Queensland caves into Uber. Only Victoria to go and its conquest of Australia is complete

Proud to be an Australian? Think Nauru and Manus Island concentration camps, think Don Dale prison in the NT, think the destruction of the Barrier Reef, the approval of the Carmichael Coal Mine, of blanket fracking, think of George Pell and his band of paedophiles, of rampant domestic violence and the growing vilification of minorities – Muslims, refugees, aborigines and ‘queers’ (LGBTI) and surely your national pride is being tested. To top it off we have a multi-billion dollar foreign corporate terrorist dictating the terms and conditions to our state governments on how they must regulate their P2P passenger transport industry, a f****** law breaking, tax cheating foreign corporation virtually writing its own laws. Not only have our two main political parties lost their moral compass; they have lost their marbles.

by Peer Lindholdt

When Uber launched UberX in 2014 it became clear very early in the piece that the conservative led states were hell-bent on legalising the concept as soon as they could. Barely had UberX launched in Perth before it was endorsed at the WA Liberal Party State Conference. Neoliberal crony capitalism fans had a new hero in the form of Uber, the recalcitrant $US60 billion Silicone Valley technology juggernaut. First the ACT caved in, followed in quick succession by NSW, Tasmania, WA and inexplicably Labor-led South Australia, each and every one of them legislating largely according to Uber’s directives. Only in Queensland and Victoria did the taxi industry ‘rank and file’ still have hope their governments would stand up to the Uber insurgency and put the thousands of tiny businesses and their workers, already bleeding from the grossly unfair and illegal competition, first. After all, isn’t that what Labor stands for? Well, evidently not!

On 11 August the Queensland Government announced that ridesharing would be legal from 5 September. Its formula is virtually a ‘copy and paste’ of the one introduced in NSW last December and followed by other states, which leads to only one conclusion: the decision to legalise ridesharing and how, was taken by COAG more that a year ago in a unanimous bipartisan agreement and that the so-called independent reviews instigated by individual state governments were all smoke and mirrors.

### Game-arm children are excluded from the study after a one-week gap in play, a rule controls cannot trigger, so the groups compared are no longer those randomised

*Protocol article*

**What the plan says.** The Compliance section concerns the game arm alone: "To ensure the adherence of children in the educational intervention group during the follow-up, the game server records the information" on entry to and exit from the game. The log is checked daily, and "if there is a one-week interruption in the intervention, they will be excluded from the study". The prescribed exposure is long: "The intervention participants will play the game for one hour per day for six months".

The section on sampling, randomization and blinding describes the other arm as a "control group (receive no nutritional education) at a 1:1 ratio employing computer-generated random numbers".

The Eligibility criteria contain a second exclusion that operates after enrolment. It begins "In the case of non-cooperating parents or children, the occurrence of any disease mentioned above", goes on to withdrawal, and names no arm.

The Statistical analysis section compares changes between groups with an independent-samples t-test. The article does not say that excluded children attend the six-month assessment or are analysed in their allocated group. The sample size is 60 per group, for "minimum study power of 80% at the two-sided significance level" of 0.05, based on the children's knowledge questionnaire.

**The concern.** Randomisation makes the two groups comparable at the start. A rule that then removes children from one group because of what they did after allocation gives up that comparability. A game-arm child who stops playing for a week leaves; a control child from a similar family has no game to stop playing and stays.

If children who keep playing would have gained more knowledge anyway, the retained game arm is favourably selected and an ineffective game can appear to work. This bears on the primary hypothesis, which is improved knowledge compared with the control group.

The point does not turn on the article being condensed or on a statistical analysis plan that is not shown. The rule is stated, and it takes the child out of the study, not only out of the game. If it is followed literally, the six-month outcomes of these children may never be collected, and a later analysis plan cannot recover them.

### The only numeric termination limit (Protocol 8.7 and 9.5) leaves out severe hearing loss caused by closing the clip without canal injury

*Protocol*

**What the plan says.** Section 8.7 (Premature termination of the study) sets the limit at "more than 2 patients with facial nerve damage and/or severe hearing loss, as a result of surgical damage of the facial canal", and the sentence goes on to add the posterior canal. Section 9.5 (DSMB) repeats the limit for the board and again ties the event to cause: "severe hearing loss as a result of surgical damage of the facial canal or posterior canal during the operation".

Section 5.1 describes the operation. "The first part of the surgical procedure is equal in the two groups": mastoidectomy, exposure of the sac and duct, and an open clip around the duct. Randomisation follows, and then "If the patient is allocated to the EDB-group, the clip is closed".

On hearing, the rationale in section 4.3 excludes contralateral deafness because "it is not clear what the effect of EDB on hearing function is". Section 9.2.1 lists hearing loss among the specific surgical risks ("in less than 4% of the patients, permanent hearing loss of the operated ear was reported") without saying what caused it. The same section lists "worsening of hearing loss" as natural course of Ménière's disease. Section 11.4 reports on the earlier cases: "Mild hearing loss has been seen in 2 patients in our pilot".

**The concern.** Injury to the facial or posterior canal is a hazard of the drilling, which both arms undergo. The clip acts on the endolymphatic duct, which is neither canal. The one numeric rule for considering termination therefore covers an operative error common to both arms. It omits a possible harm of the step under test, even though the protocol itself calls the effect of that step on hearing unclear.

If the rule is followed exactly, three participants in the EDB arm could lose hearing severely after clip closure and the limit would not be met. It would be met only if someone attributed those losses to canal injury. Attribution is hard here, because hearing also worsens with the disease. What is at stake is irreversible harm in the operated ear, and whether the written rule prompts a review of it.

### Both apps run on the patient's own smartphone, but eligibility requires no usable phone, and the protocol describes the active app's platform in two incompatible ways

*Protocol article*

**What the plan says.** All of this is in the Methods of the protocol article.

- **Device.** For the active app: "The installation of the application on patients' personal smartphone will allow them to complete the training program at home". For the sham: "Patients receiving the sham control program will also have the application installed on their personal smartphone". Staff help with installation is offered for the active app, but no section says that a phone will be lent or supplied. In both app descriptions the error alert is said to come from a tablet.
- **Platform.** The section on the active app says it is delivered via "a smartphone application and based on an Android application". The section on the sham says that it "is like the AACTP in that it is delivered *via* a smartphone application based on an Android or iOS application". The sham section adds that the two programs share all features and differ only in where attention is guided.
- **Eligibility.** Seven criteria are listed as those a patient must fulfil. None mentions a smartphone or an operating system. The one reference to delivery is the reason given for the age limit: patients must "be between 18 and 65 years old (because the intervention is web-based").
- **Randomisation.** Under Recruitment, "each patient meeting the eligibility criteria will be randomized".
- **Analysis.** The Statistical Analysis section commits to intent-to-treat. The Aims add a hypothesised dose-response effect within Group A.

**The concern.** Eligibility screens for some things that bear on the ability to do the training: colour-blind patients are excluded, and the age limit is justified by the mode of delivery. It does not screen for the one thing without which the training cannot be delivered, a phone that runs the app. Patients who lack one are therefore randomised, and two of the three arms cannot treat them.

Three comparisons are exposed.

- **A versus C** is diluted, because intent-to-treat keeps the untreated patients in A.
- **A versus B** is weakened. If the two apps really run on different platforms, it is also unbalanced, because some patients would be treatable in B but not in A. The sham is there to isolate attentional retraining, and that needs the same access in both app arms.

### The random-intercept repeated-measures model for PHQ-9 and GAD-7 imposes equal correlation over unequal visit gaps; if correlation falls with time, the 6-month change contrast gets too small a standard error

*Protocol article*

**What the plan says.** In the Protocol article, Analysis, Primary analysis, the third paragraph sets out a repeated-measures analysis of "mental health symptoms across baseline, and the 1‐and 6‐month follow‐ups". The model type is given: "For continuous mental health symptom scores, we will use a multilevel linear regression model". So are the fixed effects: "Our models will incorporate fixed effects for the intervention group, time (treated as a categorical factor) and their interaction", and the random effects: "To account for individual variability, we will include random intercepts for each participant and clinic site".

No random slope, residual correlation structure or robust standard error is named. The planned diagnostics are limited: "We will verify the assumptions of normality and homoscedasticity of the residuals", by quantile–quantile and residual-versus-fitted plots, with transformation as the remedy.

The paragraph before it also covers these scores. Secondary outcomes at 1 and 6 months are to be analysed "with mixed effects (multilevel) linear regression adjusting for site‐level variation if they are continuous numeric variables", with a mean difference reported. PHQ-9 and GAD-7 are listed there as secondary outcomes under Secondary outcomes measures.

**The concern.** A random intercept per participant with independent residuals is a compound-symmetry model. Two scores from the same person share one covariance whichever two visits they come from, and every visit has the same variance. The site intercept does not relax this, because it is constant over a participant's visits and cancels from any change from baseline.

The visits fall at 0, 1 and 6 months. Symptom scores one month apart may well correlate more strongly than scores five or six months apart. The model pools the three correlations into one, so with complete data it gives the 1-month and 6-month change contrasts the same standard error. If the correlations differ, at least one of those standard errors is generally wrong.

We should have seen it coming when the original Katter Bill was amended by Queensland Parliament to deliberately exclude demerit points for driving UberX, the one provision in the bill that would have had some impact. Instead the government doubled the fines and its enforcement effort, allegedly issuing $780,000 in fines in the space of two months, bringing the total since UberX began operating in Queensland to $1.3 million. How much has Uber paid? Not a penny! In fact the whole ‘enforcement’ thing Australia wide has been a charade, a farce, a con, the huffing and puffing of a bunch of windbags.

When it comes to spin and bullshit Queensland Premier Annastacia Palaszczuk is up there with the best of them. Following her Transport Minister Stirling Hinchliffe’s announcement of the reform package on 11 August she gushed on her Facebook page:

“My Government will usher in sweeping reforms that will create a level playing field. We want to put a premium on passenger safety, and ensure all operators follow a new, fair set of rules, with the best interests of consumers at heart.”

“Queensland is the innovation state. We are advancing Queensland. We are embracing innovative new technologies and business models right across our economy and up and down our state, and the personalised transport sector is no different.”

“But at the same time as we embrace the future, we will do it in a way that supports the taxi industry. This is a challenge all Governments across Australia have faced.”

“This is because the taxi industry is different from many other industries that have faced disruption, because it has been heavily regulated by Government for generations.”

“Not only will there be a $100 million industry assistance package, including over $4 million in waived taxi fees over the next 12 months, but 80 pieces of taxi red tape will be cut.”

“After all, none of us want to leave any of our fellow Queenslanders behind”, she wrote.

Well, you already have Premier, by not enforcing the law. As a result UberX is already solidly established in the key areas of Queensland (Brisbane, Gold Coast and Sunshine Coast) stealing on average 25% of the market. As a consequence, around 10,000 bailee and owner-drivers are struggling to earn a living and some 2000 individual licence owners have been watching helplessly as their ‘superannuation’ lost 60% of its value. Legalising ridesharing will further decimate both incomes and assets in the taxi industry.

Queensland has always prided itself of having a world-class taxi service and two years of Uber hasn’t changed that. A Government-commissioned Roy Morgan ‘secret shopper’ survey, released in July 2016, shows an overall 90% satisfaction rating for Queensland taxis, a rating which will be impossible to achieve under Palaszczuk’s new order - or rather ‘disorder’. The Premier believes that removing 80 pieces of so-called ‘red tape’ i.e. regulation from the taxi industry is synonymous with “creating a level playing field” whilst having “the best interests of consumers at heart”. And that, she assumes, will, amongst other brainstorms, be achieved by removing most regulations relating to customer service standards.

To illustrate just how insane the Government’s reforms are it has provided an FAQ section on the “taxi-changes’ page on its website but to give you a taste, here are a few examples: